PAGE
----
A DIET of classic authors and serious literary study could be damaging the weakest readers when they first arrive at secondary school, ministers will be told in a report due out later this year.
The switch from primary school language work to the study of English literature may help account for the fact that as many as 45 per cent of pupils actually get worse at reading in their first year of secondary school, says one of the the authors of the government-backed report, Professor Maurice Galton from Homerton College Cambridge.
The report, co-written with colleague Professor Jean Rudduck, will say that secondary pupils need specific teaching designed to improve their reading skills. Ministers have already announced they are to introduce the literacy hour into secondary schools for struggling pupils.
"There's quite strong evidence that when you move from primary school to secondary school, the nature of English lessons changes dramatically," Professor Galton said this week.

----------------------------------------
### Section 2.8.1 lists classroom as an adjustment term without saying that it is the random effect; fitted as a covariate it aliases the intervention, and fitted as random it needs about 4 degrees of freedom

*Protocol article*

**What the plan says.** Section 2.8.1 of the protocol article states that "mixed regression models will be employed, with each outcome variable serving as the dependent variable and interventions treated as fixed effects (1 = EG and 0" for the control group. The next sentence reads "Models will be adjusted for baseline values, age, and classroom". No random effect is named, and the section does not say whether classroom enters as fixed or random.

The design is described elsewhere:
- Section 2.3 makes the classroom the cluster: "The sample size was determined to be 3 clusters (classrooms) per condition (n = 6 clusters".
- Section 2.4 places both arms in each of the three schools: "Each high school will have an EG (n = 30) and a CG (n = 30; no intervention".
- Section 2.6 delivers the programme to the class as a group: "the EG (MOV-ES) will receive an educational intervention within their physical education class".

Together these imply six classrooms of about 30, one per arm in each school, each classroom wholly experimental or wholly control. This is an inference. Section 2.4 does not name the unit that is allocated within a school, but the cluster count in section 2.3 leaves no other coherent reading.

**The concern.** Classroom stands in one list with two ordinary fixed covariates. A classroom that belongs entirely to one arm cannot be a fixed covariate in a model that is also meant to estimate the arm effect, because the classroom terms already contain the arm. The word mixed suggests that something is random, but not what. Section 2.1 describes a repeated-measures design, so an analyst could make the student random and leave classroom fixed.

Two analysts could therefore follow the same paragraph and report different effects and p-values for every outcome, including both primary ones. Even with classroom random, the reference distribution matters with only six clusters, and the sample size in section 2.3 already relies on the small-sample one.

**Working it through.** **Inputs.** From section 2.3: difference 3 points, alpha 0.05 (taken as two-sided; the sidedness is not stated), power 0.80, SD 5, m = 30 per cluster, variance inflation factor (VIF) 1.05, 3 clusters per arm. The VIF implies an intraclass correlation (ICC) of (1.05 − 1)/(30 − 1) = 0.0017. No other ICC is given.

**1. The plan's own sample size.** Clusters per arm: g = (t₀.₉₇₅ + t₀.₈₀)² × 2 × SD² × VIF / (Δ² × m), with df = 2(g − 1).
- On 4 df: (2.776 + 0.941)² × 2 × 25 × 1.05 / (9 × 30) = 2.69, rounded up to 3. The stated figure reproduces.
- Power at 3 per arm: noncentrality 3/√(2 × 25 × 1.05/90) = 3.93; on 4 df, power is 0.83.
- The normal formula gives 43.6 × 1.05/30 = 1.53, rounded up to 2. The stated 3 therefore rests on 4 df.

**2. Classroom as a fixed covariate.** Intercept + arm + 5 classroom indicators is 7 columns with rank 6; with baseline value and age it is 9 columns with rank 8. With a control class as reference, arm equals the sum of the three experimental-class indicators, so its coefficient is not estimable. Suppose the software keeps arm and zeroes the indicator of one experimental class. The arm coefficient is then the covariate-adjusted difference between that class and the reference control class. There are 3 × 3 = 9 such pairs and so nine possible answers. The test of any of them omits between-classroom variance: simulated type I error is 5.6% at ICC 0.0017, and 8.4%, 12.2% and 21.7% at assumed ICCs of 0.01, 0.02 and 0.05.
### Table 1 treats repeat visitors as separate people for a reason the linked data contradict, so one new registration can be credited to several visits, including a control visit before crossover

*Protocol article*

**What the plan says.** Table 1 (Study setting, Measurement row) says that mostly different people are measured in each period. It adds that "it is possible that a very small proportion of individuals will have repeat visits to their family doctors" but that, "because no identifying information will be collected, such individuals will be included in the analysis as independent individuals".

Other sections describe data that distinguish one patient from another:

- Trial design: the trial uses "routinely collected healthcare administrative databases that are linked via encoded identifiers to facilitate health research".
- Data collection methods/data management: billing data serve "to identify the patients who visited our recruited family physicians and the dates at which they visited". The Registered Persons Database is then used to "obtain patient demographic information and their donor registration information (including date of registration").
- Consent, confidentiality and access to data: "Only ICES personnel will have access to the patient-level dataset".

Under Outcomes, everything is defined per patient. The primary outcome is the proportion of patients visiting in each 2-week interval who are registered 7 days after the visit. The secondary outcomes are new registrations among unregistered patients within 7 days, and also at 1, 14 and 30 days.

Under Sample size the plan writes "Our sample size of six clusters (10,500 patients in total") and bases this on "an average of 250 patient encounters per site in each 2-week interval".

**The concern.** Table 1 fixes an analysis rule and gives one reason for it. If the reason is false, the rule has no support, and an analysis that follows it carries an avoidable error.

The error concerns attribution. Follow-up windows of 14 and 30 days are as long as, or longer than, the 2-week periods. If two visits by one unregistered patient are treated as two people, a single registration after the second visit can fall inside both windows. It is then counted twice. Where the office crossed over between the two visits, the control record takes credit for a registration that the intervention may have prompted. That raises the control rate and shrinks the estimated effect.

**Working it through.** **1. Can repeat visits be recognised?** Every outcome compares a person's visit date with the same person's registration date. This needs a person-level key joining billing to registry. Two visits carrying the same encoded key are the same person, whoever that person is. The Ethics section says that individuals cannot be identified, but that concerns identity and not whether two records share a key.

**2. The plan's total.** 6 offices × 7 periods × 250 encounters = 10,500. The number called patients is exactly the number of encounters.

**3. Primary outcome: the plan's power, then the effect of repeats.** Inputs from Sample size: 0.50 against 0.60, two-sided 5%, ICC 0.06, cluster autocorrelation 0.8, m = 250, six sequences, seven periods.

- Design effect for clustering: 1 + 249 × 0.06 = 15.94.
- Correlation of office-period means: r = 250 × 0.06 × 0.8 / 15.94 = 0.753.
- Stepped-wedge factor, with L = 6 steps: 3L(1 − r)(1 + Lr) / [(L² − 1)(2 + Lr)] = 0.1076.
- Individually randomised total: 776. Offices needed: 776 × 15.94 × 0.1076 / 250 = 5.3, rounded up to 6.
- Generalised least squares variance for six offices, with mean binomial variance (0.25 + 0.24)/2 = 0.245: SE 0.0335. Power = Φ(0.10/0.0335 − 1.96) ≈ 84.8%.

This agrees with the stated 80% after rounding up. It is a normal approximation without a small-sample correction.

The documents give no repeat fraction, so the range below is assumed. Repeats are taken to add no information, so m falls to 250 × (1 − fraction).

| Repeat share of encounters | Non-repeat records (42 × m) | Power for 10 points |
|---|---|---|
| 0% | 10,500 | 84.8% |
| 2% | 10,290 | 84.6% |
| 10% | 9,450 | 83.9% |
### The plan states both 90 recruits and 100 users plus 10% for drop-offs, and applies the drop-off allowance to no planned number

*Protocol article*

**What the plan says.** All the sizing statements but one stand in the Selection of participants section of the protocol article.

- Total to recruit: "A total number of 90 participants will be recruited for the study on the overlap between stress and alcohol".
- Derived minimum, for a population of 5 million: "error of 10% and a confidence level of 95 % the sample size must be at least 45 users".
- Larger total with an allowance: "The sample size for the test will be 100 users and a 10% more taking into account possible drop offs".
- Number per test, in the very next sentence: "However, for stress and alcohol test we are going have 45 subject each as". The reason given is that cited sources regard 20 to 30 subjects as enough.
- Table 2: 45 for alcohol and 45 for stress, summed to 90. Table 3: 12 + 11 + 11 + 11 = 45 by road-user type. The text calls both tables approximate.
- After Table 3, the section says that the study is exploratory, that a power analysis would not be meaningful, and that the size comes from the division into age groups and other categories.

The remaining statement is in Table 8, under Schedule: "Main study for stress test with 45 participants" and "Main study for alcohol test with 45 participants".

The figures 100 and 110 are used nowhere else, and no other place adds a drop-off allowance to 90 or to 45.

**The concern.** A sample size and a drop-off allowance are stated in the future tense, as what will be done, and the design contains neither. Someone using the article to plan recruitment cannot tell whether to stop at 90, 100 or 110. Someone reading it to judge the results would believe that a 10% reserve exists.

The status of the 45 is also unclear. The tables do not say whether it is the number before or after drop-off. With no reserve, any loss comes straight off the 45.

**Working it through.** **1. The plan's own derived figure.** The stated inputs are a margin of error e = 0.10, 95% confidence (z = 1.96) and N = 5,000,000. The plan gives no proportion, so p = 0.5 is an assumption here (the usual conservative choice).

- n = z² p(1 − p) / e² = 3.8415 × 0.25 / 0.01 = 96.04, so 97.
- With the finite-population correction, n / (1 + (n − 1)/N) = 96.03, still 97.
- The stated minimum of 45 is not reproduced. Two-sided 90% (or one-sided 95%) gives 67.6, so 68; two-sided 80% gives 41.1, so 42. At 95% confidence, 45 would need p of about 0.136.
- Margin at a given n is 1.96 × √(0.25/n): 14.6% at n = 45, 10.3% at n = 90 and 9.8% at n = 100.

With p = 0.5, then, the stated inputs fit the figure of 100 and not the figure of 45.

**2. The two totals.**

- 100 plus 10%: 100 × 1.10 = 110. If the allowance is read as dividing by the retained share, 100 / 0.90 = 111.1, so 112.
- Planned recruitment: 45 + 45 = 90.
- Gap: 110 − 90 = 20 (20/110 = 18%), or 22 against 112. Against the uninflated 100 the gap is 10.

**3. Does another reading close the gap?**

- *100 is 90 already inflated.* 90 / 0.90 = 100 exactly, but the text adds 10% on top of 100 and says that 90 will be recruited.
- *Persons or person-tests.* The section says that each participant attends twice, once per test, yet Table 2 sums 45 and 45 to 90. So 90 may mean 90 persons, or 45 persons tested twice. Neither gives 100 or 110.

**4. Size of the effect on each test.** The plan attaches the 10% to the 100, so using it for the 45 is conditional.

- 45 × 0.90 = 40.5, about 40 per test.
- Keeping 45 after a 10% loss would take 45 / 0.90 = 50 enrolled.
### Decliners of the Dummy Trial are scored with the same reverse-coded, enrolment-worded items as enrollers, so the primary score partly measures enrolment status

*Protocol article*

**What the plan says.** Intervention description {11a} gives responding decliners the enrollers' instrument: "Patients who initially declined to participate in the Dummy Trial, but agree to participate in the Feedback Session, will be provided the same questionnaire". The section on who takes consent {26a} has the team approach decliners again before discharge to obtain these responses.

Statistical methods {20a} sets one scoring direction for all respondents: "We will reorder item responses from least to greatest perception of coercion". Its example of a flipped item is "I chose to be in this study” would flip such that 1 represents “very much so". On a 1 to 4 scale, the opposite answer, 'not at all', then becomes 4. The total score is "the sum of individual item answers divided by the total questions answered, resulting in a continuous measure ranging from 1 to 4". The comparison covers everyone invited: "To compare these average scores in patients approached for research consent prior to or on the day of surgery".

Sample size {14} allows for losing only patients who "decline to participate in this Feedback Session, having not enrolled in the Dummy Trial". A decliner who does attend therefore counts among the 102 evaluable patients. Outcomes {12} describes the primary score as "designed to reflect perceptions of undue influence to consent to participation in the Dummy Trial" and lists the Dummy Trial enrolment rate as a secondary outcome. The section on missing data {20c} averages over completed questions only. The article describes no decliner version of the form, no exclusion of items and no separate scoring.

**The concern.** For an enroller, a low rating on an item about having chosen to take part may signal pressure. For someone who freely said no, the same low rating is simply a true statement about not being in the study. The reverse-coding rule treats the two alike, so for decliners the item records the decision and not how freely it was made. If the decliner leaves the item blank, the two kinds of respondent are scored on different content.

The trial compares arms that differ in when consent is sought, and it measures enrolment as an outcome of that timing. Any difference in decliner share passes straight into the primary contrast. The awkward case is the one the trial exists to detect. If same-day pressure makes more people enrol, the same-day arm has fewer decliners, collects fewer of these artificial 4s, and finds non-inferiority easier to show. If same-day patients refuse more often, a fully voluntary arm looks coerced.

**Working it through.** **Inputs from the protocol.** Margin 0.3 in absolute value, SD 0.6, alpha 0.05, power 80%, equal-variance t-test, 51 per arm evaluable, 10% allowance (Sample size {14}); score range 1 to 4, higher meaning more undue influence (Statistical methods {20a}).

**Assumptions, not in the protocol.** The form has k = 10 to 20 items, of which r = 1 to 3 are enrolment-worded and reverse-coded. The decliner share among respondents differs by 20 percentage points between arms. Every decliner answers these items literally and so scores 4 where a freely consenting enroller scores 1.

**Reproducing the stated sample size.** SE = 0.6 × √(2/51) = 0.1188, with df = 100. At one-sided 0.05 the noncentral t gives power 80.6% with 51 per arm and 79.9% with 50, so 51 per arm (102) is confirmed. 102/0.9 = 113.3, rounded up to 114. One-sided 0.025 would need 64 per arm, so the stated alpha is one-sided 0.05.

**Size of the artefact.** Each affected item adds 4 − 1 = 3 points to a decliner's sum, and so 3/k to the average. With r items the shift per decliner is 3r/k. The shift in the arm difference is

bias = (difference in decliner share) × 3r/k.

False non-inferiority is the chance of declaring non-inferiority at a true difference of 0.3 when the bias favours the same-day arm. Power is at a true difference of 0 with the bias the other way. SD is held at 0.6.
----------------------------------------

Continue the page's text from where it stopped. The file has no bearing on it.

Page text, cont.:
"Whereas in primary school it's largely a matter of skills, when you get to the secondary school almost all of it is based around the study of literature." Suddenly, children are asked to pen character portraits and examine the motives of the author. "The consequences for poor readers are quite dramatic."
Auxillary help - support teachers working in the classroom - has not proved particularly helpful, he said. "What they need is specific work on skills."
Ministers have long been concerned that students may be neglected at the bottom end of secondary school. One in 10 pupils appears to make no progress in English during key stage 3, ages 11 to 14.
Last year another report by professors Galton and Rudduck found that primary reading standards have declined over the past two decades.
They concluded that the national curriculum and the emphasis on whole-class teaching have been partly to blame, for cutting out teachers' time to hear struggling readers.